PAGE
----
The recent mass shootings in Texas and New York intersect with the organized labor movement among younger workers. Some in Minnesota say safe workplaces ties in with their demands for fair pay and better treatment.
Last week’s school shooting in Uvalde has renewed debate about gun-control laws and whether schools should beef up security.
But Ma-Riah Roberson-Moody, an education support professional and a union member in Minneapolis, said she would like to see conversation regarding safe and stable campus environments.
In a recent AFL-CIO forum, she suggested that starts with adding the kinds of professionals who can effectively engage with students.
“We have to be able to provide adequate supports like social workers,” said Roberson-Moody, “like nurses, like support staff.”
She said these themes were a central part of the recent Minneapolis teacher’s strike, while adding that support staff are the ones routinely roaming the halls in schools where there isn’t a lot of security.
Roberson-Moody said these workers should be given the proper support as they meet the mental-health needs of students. The Centers for Disease Control and Prevention says “school connectedness” can play a role in enhancing safety.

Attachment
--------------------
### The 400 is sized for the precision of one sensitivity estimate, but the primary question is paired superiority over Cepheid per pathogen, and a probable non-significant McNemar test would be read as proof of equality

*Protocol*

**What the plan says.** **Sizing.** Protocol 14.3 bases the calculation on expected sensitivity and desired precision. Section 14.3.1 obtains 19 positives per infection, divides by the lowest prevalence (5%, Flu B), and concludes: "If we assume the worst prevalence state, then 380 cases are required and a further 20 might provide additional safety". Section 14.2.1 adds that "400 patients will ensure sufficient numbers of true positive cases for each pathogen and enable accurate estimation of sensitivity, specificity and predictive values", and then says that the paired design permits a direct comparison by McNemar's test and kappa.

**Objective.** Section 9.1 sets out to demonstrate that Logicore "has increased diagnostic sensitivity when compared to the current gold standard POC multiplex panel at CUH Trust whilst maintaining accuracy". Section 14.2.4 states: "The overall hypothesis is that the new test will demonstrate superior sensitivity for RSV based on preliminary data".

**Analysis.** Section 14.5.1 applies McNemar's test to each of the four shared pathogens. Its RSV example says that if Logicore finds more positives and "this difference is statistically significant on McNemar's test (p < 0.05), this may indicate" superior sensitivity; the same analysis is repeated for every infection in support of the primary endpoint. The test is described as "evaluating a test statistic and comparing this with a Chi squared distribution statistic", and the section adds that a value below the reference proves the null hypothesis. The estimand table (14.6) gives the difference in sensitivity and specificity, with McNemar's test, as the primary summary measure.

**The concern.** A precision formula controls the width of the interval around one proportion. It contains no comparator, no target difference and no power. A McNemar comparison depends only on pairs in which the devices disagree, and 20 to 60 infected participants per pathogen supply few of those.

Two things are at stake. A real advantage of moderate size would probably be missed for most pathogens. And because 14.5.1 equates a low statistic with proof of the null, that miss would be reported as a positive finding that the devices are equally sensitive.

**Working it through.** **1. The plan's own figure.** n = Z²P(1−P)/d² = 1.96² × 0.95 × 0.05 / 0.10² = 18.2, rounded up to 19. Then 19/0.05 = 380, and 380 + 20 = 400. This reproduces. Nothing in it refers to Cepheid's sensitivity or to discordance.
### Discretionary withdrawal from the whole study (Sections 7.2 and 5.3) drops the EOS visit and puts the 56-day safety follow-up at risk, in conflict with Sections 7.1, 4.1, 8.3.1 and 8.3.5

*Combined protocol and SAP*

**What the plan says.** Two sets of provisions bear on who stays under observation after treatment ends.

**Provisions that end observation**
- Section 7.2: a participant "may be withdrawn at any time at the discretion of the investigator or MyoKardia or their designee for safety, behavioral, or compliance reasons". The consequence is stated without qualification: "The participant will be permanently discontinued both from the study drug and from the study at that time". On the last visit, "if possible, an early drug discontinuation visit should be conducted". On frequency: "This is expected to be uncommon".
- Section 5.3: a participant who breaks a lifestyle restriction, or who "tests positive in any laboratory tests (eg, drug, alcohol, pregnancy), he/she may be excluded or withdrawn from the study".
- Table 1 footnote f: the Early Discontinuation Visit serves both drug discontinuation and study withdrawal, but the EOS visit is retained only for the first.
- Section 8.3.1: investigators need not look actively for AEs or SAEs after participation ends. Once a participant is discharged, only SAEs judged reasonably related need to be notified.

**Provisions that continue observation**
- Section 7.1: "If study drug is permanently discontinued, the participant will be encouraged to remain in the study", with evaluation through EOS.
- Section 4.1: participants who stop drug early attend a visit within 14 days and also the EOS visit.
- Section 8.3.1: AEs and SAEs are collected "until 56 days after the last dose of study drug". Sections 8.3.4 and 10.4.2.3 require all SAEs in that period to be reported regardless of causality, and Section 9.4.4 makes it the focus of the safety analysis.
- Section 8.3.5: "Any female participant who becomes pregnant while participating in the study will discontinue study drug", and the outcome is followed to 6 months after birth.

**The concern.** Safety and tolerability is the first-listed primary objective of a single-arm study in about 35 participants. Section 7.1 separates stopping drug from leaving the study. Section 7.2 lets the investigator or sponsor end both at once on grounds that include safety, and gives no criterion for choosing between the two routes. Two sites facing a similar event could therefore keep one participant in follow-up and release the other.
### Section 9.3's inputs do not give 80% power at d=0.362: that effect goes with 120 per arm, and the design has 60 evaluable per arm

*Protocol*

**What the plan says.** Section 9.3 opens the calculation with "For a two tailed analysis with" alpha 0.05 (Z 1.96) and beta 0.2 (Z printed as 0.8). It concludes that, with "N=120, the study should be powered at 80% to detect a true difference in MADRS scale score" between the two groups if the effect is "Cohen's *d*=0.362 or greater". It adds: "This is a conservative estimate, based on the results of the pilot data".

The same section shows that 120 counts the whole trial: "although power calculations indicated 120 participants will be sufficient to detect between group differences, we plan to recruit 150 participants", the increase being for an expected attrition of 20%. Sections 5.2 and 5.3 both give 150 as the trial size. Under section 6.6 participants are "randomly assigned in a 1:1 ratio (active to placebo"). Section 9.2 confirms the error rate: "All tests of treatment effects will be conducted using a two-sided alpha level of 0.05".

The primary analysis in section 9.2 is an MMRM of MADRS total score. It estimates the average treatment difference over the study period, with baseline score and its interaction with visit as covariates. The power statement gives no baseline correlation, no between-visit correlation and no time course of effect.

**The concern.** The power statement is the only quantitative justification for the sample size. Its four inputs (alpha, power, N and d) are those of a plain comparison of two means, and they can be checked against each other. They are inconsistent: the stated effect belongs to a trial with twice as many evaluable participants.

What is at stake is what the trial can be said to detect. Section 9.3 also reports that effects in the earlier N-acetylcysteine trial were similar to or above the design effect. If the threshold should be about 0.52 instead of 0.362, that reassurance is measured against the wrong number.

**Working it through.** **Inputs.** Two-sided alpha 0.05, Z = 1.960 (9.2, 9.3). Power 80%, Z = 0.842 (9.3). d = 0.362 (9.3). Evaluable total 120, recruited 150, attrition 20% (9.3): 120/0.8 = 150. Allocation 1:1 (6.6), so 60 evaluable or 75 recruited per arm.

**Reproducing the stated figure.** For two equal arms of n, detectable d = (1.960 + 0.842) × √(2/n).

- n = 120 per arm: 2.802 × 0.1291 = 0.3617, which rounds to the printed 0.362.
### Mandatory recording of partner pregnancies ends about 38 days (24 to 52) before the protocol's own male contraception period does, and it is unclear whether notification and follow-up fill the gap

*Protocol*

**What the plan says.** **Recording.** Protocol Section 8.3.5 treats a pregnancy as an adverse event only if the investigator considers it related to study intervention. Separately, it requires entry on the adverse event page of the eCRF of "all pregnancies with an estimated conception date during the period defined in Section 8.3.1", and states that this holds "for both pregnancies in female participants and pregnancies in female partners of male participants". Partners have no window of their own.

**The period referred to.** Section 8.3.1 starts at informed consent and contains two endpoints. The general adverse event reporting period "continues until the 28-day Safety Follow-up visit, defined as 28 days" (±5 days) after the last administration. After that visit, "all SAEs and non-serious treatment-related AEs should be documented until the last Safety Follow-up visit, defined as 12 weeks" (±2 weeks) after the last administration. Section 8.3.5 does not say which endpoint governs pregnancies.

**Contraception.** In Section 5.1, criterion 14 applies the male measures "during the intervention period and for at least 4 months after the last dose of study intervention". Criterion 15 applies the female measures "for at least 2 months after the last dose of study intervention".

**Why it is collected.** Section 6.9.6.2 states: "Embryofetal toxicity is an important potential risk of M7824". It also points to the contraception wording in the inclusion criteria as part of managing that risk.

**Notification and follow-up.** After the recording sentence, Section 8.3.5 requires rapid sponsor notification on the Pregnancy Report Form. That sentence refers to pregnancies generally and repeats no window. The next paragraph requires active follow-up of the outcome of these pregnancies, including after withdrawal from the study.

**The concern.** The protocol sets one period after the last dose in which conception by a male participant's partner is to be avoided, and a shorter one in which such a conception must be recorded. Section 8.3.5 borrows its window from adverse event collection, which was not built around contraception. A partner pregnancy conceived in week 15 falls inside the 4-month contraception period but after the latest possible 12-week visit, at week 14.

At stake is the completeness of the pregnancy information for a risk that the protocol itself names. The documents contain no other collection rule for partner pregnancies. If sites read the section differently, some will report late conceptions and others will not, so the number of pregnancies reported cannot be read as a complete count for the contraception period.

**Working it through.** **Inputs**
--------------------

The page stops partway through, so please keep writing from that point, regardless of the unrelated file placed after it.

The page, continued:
Anders Bloomquist, an employee of Fair State Brewery, recently helped lead efforts to establish the nation’s first unionized microbrewery. He said it followed the start of the pandemic and the global protests over George Floyd‘s murder.
Bloomquist said while it might not feel right as the nation mourns the victims, this spring’s tragedies can inspire similar collective action.
“Do not hesitate to use those moments,” said Bloomquist, “when people are asking really tough questions about the world and their place in it.”
The call for action comes as larger chains such as Amazon and Dollar General face growing scrutiny over workplace safety.
For those working in fast-food and retail settings, some have cited threats of violence through armed robberies as part of their accountability demands in protecting employees.